Easter Pictures

Discussion in 'Your Bike Trials Media' started by alexm, Apr 11, 2004.

  1. alexm

    alexm Member

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    [​IMG]
    Harley Wu

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    Harley Wu

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    Harley Wu

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    Harley Wu resting

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    Nick Baxter

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    Mitch Ho

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    Mitch Ho dabbing, just thought it looked cool.


    I am really starting to becoming interested in this whole still photography thing however i dont know anything about anything when it comes to taking pics. These are all purely automatic focus and the rest of it. I took a lot of pics and these are pretty much the best. I want to get into more manually contolled pictures but as i said before i know nothing.

    Feel free to give me any tips, im just using my Dads Olympus C-700 digital camera. It is pretty old now but i dont think i will upgrade just yet.

    Also pick on the pictures as much as you like, but if you do, can you please tell me how i could improve them. To keep this biketrials media related, there are more pictures on http://www.canberratrials.com

    Thanks alot

    Alex
     
  2. PaulG

    PaulG Releasing the Kitties

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    hey nice pics man. i got into photography about a year ago from just taking trials pics now migrated to pretty much everything but trials is still the focus i still suck but hey it's fun. i would recommend checking ut www.fredmiranda.com and maybe submitting some pics for some critique so far thats my fav photography site. for now i'd say keep shooting don't be afraid to get in close and experiment with angles the beauty of digital is you can go nuts with experimentation and know immediatly if it worked.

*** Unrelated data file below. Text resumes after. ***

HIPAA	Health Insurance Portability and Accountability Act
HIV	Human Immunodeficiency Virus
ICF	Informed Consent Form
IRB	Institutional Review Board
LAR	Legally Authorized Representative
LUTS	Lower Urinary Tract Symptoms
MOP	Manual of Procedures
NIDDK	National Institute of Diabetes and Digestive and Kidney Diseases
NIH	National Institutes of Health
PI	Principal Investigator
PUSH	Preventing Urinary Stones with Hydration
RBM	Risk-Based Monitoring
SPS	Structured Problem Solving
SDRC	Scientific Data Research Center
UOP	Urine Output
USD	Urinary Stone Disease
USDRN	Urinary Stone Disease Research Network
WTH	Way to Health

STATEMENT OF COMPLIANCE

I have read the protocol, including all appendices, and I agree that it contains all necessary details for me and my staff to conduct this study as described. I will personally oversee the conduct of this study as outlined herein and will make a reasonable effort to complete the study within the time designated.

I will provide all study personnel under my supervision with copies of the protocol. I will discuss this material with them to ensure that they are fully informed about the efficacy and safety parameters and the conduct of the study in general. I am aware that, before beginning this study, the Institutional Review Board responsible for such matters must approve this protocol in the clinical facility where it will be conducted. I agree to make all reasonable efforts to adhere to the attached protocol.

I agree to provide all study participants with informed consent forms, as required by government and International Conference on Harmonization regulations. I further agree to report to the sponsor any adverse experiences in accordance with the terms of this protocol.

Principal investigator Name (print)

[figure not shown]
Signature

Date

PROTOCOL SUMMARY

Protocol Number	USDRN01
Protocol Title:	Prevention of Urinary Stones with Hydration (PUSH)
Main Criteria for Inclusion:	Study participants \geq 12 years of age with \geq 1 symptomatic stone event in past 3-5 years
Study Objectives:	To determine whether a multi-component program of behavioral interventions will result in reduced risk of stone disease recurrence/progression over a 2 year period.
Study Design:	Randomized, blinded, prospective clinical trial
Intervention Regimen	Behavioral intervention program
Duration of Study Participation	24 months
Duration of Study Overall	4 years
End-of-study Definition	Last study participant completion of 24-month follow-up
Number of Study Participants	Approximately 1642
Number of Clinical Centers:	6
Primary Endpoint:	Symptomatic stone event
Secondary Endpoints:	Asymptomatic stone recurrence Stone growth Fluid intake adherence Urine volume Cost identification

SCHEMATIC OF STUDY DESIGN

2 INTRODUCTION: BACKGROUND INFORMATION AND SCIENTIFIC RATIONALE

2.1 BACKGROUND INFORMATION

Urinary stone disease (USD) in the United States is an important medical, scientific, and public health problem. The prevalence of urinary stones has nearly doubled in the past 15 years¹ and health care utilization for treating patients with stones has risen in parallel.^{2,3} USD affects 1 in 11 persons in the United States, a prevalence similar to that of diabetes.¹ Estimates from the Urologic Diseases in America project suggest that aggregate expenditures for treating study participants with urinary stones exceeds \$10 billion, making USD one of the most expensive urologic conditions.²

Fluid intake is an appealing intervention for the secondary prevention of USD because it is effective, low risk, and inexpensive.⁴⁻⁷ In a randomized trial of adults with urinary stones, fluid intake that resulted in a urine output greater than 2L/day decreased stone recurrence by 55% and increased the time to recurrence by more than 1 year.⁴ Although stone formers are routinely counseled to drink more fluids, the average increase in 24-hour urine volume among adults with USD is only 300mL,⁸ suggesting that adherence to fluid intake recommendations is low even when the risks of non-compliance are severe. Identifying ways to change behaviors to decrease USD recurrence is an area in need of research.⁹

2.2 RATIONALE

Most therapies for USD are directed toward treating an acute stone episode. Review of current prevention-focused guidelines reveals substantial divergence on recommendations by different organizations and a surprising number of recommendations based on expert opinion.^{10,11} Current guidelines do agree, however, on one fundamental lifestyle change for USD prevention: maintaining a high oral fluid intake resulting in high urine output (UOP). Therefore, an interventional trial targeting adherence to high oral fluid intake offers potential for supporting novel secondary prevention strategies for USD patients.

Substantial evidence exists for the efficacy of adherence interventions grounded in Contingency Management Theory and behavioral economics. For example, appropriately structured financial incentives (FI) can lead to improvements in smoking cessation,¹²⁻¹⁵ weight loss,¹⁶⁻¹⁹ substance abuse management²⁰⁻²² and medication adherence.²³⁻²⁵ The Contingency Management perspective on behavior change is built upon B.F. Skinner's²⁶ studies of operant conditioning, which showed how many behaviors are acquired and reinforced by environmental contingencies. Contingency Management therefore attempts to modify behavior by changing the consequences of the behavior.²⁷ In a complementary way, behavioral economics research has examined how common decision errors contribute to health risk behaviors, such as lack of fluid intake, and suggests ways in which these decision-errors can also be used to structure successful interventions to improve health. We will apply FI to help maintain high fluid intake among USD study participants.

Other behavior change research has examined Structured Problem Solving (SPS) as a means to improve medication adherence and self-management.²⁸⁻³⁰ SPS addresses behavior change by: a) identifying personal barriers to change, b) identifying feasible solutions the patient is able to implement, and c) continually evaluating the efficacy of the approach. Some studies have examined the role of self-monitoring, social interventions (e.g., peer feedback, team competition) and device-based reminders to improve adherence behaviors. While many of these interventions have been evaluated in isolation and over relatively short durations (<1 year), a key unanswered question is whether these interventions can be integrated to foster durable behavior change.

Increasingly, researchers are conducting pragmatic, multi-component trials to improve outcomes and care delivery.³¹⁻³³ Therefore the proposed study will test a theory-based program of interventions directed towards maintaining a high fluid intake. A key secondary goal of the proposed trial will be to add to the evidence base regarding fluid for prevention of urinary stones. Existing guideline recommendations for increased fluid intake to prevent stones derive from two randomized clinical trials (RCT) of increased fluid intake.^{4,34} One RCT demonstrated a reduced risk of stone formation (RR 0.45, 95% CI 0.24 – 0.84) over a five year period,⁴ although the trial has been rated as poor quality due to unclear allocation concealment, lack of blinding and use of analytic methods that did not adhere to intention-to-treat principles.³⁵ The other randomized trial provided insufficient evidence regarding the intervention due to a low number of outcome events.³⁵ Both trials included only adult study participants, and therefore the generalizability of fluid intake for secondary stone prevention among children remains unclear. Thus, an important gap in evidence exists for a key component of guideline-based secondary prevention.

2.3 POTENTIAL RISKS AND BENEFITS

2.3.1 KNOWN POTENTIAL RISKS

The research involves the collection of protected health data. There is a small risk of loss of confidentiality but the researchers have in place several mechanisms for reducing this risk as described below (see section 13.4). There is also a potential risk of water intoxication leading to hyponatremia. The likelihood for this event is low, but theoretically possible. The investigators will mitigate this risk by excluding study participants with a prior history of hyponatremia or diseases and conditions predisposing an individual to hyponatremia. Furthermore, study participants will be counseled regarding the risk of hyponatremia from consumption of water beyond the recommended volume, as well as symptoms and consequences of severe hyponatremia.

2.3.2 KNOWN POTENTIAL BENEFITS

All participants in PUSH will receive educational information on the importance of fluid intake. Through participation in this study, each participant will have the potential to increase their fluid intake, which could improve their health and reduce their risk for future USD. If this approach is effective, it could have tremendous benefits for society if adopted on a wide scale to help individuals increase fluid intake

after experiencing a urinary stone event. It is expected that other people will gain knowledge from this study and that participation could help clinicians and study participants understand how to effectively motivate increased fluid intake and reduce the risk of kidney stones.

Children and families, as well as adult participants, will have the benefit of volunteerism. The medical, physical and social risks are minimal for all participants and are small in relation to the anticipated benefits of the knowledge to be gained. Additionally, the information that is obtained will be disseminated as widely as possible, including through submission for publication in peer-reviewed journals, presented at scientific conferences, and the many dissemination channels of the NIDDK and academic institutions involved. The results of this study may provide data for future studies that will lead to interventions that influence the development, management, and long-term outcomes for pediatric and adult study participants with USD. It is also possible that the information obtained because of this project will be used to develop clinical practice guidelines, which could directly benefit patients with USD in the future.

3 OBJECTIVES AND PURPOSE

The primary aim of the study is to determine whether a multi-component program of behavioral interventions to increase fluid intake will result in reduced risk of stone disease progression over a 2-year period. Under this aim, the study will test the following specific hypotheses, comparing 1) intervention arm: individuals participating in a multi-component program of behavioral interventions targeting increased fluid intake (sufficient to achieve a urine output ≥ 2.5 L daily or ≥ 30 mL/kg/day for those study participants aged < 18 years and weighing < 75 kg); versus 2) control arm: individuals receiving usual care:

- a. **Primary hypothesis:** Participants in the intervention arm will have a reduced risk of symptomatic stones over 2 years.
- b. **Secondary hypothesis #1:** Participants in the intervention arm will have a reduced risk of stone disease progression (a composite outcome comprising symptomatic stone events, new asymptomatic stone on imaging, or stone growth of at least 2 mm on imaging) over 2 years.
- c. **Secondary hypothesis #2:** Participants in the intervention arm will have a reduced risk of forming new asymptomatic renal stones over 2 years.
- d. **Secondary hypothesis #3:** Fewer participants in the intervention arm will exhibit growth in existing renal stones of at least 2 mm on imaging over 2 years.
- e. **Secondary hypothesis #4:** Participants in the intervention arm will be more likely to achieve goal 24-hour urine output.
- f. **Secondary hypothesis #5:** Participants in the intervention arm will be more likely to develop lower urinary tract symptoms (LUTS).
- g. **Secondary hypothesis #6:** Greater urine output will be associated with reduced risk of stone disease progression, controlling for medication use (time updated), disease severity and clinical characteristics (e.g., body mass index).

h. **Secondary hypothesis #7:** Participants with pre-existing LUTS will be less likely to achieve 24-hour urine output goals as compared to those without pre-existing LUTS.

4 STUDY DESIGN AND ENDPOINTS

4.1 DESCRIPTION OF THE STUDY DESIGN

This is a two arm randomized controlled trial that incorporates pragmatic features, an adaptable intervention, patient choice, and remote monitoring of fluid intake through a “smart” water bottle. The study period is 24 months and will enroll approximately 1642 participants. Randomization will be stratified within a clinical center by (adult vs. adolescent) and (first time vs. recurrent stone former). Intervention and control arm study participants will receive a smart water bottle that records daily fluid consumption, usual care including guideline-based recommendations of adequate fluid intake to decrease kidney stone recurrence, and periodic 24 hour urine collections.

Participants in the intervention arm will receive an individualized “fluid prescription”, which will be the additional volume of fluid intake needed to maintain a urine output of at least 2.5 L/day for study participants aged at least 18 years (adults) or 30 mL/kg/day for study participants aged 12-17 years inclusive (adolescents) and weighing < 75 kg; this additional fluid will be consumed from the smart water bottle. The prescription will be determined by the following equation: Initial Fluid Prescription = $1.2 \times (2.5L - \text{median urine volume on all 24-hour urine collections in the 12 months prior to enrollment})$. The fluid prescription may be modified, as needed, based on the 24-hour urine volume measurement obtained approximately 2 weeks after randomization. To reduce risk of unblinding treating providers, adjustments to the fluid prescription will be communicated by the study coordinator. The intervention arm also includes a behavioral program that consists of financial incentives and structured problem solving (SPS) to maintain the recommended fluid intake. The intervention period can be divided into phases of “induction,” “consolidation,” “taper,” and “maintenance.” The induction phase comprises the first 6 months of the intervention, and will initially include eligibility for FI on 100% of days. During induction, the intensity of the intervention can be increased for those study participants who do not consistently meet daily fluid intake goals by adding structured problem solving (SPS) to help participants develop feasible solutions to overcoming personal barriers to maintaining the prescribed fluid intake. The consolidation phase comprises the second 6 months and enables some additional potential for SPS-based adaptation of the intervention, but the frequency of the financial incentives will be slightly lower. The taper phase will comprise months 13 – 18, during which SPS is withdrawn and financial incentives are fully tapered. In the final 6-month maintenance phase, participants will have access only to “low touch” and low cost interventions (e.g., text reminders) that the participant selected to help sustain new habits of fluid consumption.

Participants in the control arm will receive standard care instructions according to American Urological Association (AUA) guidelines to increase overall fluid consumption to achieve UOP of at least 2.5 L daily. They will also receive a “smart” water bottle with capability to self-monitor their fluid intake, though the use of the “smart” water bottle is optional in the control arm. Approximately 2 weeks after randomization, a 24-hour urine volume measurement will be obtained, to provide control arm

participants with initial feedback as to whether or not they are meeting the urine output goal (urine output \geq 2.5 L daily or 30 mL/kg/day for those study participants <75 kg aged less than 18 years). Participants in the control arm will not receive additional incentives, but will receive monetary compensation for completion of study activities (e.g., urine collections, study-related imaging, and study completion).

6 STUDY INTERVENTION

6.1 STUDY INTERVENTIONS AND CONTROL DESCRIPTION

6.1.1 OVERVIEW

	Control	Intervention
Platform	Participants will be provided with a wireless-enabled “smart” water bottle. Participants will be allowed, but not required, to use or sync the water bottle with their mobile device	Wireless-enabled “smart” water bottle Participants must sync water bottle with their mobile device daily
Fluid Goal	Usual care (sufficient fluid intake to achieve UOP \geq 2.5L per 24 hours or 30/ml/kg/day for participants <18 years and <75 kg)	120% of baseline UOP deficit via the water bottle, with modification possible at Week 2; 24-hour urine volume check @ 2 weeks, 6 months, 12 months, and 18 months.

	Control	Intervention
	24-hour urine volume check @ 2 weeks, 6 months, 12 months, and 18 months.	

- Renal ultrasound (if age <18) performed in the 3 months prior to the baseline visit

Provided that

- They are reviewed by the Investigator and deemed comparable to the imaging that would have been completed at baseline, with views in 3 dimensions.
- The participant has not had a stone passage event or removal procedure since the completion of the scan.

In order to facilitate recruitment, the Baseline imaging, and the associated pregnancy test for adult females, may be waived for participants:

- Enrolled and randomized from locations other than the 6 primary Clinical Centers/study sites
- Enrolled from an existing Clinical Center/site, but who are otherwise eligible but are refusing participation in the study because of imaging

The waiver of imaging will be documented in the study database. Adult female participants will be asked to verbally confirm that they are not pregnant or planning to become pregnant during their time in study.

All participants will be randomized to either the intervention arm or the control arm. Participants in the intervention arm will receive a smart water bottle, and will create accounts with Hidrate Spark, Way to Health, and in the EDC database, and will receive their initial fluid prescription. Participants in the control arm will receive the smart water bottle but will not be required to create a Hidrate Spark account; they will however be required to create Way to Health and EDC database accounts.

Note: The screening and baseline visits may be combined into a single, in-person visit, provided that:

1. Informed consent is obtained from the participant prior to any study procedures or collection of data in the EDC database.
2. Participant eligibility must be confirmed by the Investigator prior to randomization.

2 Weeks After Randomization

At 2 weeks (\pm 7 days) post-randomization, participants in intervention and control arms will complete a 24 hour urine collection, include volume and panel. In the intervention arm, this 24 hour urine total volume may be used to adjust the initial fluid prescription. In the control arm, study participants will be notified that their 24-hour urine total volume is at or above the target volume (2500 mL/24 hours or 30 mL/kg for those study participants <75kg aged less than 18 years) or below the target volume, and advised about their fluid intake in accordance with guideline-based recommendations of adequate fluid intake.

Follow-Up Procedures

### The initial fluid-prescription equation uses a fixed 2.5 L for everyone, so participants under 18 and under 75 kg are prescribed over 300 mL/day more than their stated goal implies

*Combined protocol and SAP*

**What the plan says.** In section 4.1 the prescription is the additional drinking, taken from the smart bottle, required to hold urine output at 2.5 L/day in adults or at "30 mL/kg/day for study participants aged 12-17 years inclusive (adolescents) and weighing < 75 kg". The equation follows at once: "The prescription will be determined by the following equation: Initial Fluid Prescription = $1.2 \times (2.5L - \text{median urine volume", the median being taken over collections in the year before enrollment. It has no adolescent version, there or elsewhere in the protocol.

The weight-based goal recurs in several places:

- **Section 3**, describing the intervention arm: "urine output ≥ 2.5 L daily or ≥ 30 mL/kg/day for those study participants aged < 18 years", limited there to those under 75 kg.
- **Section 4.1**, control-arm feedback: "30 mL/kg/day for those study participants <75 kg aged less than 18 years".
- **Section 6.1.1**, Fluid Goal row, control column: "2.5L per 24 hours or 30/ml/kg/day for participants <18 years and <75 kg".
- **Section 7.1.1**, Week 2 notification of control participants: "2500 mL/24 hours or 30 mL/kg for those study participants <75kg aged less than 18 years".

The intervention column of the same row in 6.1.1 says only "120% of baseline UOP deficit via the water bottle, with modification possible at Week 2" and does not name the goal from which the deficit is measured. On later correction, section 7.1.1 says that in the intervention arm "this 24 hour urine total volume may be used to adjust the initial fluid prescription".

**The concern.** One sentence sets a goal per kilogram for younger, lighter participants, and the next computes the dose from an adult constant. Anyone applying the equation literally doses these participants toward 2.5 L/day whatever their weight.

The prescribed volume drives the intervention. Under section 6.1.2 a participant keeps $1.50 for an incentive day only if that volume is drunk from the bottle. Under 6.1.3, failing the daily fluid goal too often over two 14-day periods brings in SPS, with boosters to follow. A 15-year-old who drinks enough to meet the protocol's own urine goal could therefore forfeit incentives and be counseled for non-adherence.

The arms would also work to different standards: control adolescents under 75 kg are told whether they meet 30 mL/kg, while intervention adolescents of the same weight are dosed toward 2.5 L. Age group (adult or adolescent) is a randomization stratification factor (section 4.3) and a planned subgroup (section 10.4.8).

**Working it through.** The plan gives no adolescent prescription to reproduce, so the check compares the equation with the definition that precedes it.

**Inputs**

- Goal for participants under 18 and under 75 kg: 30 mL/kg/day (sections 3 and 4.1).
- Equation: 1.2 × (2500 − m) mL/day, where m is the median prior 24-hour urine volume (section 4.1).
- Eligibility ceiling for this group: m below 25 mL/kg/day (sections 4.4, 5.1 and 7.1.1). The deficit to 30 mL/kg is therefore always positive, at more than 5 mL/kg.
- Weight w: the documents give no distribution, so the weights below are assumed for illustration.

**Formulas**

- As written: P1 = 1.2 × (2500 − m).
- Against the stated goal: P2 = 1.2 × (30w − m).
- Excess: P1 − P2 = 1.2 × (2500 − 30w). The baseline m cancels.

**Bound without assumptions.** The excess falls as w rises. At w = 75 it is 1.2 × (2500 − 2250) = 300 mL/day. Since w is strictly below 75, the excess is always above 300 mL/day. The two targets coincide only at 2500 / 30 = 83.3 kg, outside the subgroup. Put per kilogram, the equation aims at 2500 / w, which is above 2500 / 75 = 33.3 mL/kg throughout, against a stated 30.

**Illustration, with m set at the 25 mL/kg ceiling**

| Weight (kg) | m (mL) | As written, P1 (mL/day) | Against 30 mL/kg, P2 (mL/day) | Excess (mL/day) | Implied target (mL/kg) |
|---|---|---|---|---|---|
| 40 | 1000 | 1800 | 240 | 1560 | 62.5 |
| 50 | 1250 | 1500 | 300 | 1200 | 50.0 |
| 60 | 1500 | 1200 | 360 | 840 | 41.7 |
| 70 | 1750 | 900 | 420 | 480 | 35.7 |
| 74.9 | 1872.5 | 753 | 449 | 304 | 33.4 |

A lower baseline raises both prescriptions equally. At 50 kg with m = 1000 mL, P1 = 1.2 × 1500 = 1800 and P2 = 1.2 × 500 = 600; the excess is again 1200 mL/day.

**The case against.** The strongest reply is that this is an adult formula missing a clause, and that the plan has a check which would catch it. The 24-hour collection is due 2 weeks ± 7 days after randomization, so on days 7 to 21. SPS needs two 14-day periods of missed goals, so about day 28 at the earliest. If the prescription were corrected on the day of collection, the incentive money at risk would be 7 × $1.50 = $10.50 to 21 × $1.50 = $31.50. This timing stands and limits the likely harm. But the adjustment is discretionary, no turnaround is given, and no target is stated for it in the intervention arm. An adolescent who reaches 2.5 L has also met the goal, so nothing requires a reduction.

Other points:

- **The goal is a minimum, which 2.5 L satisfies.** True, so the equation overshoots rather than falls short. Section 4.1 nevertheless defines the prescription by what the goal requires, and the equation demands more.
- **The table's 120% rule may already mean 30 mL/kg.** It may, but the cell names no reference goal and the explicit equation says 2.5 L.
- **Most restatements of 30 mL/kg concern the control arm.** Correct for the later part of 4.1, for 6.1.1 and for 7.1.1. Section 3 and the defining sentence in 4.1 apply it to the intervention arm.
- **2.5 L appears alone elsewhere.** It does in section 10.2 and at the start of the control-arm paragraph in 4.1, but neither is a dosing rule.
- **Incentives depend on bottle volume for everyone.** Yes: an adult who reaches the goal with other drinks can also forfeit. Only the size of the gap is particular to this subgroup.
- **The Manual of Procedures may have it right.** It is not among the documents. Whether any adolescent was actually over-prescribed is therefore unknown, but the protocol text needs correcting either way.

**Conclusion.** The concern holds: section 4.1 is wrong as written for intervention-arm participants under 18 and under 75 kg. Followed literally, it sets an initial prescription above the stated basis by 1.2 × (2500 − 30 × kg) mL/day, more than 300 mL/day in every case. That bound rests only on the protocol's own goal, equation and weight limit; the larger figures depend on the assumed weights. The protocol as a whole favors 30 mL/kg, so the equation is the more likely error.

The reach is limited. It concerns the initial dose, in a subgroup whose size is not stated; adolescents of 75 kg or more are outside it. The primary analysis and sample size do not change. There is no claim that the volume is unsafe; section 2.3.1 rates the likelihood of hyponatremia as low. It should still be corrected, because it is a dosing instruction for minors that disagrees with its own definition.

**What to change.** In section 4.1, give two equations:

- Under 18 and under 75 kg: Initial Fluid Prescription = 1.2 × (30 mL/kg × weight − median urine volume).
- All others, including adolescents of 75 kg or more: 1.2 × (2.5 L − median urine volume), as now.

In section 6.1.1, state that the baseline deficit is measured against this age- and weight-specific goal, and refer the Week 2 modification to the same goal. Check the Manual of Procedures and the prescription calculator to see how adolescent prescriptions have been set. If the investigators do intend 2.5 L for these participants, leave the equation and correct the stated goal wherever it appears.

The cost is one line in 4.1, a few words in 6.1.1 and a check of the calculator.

3. OTAdmin

    OTAdmin Administrator Staff Member

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    Alex, those pictures are really great... especially if this is your first time giving it a real effort. I really like picture two, crazy australian background, only thing for that one is that the horizon is tilted, so you can either rotate it a bit in photoshop or make sure your camera is level next time. You can always talk to me on MSN about it.

    Bill
     
  4. Elan

    Elan steve french

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    OH NOESSS!! THE WORLD IS GOING SIDEWAYZZZ!!!
     
  5. alexm

    alexm Member

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    Ok, i could look this up on the net no doubt but i was wondering what are good settings to use when taking pics. like a standard aperture setting for a nice sunny day, things like that. Just settings that i can use on the camera and fiddle with to get a really nice shot when the weather isnt quite perfect or whatever.

    My action shots, say if someone is gapping are often blurry, how can i fix that? ive seen some cools pics on the site Paul G reccomended. this bmxer is in focus but the background is blurry, my pictures would turn out the other way around. do i just have to move the camera with the action?

    Also Bill, i read in another post, someone commented on how your pictures look a little 'hard'. i like it, but how do you do it?

    Alex

    PS - that second picture, after looking at it for a while. im pretty sure that i took the picture horizontally. i think its all hills.
     
  6. OTAdmin

    OTAdmin Administrator Staff Member

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    Well, there is no good standard setting for a certain type of photo, it will vary from scene to scene.